I'm sorry for multiple quotes, but there are some separate things that need to be addressed here.
DominicB, grow up please and leave the adult work to the intellectual layer of society.
OK - first lessons for you - Poland is no place for self-proclaimed intellectuals. If you use that kind of attitude here, you'll soon run into a very big brick wall.
Further Kozminski is #18 master in Finance & Accounting in Europe with a lower tuition fee (8.500 zl), higher positioned than Vlerick in Belgium
Where did you get that from? Kozminski doesn't even have university rights in Poland. It might be called "Kozminski University" in English, but "university" isn't a protected title, unlike "uniwersytet". Furthermore, unless you already have connections in Poland, the degree itself won't be worth much.
1) Because the university is higher ranked, the best quality institute of Poland in Finance, it has lower tuition fees and you start as a senior financial analyst instead of a junior.
You should do a bit more research. You might get a job as a senior in some third rate finance company, but any respectable institution will start you as a junior. Don't get too hung up on job titles in Poland - it's quite a common trick to give people grand sounding titles with a pathetic salary/responsibility.
A lot of Polish financial companies and Poland-based banks are looking for people with these language skills.
You're talking about BPO/SSC type places, which means you're talking about glorified data input positions. They offer very little in the way of career progression, unless you're willing to relocate abroad. Jobs in Polish financial companies go to Poles and foreigners with a sound grip of business Polish, not "amateurs".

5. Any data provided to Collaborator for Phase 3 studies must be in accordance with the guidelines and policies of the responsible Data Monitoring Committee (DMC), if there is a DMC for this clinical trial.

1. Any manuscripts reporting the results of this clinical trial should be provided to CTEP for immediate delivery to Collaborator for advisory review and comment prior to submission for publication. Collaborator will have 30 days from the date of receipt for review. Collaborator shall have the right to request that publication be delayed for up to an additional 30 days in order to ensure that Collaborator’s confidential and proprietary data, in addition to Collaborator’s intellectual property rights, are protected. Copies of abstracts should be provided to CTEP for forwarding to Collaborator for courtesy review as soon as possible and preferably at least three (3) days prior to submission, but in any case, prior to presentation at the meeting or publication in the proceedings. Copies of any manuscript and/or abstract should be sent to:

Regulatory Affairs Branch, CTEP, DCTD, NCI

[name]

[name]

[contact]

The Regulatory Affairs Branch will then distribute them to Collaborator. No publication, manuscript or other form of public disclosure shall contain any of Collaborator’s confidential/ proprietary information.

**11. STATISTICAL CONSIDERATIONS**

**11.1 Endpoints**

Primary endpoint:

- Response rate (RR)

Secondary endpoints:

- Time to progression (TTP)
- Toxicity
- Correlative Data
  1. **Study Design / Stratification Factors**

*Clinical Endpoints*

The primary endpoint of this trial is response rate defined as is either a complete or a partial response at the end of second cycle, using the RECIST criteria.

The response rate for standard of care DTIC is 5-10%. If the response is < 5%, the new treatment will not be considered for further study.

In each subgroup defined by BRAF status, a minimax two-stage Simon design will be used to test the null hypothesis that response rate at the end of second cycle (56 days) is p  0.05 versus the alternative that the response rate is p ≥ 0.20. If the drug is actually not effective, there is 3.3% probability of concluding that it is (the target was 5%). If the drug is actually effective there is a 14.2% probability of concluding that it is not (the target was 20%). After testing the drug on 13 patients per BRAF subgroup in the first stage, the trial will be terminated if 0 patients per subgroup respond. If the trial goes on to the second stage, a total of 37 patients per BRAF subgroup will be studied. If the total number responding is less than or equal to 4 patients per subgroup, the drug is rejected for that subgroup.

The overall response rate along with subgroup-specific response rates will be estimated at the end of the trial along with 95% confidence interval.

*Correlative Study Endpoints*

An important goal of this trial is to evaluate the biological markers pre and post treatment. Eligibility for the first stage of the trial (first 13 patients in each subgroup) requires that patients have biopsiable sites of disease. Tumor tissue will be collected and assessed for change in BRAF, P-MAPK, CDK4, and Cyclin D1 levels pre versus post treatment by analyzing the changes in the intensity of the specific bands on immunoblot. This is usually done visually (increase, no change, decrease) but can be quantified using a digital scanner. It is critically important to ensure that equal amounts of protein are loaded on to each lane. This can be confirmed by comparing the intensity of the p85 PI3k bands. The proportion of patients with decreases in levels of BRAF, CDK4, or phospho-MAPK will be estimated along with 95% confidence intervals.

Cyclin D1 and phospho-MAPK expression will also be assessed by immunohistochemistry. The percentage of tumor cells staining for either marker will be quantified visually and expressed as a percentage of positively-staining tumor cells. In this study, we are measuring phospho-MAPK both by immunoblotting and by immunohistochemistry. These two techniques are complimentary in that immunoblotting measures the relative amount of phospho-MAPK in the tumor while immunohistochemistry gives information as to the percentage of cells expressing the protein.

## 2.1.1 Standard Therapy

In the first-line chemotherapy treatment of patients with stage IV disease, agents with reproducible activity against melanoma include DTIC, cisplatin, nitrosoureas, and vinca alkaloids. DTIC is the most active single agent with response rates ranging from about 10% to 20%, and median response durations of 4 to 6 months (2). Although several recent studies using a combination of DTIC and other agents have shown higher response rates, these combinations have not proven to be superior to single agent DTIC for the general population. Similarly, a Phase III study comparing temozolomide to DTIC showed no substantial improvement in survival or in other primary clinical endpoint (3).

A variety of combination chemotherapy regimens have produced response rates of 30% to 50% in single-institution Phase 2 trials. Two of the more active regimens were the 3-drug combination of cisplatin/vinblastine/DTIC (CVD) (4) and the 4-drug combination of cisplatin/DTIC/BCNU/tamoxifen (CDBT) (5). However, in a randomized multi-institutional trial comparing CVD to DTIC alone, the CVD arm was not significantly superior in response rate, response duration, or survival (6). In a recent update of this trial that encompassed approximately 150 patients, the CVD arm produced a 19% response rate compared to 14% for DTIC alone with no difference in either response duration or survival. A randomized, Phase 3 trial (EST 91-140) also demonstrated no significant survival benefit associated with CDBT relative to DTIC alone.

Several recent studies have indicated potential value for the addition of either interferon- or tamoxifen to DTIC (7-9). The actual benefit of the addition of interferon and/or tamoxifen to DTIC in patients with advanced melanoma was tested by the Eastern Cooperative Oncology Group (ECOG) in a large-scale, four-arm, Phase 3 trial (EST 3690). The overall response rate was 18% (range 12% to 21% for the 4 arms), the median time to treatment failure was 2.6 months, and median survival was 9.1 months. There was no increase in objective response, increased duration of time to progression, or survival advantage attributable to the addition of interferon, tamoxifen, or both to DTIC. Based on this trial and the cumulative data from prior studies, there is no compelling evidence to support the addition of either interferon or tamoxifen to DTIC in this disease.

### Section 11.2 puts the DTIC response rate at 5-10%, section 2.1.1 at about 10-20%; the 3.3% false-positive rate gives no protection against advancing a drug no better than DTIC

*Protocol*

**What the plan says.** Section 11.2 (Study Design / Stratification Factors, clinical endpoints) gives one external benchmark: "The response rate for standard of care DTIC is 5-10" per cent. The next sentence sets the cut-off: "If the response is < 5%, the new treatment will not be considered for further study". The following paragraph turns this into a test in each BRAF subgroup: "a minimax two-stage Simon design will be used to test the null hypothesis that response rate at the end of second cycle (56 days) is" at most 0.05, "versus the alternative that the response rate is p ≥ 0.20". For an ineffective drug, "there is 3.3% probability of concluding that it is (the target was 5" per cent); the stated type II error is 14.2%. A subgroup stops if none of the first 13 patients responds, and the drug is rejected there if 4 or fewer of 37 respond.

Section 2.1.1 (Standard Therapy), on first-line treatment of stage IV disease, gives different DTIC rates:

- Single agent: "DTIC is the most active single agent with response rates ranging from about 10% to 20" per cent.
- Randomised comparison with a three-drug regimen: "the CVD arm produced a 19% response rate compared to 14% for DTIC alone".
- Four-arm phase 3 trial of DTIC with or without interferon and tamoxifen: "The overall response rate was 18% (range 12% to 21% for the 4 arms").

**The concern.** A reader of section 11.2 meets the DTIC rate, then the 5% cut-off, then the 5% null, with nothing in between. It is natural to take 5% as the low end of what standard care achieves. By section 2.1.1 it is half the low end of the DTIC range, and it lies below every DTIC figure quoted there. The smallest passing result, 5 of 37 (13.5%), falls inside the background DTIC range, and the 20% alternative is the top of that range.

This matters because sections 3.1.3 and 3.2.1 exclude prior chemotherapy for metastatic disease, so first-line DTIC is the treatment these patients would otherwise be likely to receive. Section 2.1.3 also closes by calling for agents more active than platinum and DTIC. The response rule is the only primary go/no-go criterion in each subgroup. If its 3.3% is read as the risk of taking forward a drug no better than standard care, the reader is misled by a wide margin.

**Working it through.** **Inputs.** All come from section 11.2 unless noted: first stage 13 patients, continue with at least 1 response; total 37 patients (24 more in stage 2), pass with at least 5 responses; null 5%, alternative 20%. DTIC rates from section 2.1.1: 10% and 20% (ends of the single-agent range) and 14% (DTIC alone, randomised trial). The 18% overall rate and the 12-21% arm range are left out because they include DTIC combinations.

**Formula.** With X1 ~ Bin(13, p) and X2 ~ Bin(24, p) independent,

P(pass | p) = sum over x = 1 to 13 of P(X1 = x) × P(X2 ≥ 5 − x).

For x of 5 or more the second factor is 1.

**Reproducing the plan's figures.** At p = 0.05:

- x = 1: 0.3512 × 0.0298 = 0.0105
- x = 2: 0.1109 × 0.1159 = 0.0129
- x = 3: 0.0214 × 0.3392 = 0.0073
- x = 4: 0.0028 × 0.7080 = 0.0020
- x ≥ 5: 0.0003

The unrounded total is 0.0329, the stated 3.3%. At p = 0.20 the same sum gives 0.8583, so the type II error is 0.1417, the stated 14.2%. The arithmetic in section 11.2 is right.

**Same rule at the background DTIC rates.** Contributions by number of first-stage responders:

Concerning my family and future children to be raised in a devout Catholic country with good and free education and multilingual parents
You're coming to the wrong country then. Poland is only superficially religious, and as for family - if you want a good corpo job in Warsaw, you won't be seeing much of them if you want the children to have a good upbringing. You won't be doing 40 hours and home - you'll be doing upwards of 50, plus work at home. If you don't want to do it, they'll quickly find someone else that will.
As for "good and free education" - you should perhaps spend some time in Polish schools before making that assumption. Schools are underfunded, teachers are paid significantly below average wage - the "free" education actually turns out to be quite expensive in the end.
By all means, come and see for yourself. But be warned, Poland is not a place for sensitive people, and you'll soon find that the Polish corporate environment is far less professional than you think it is.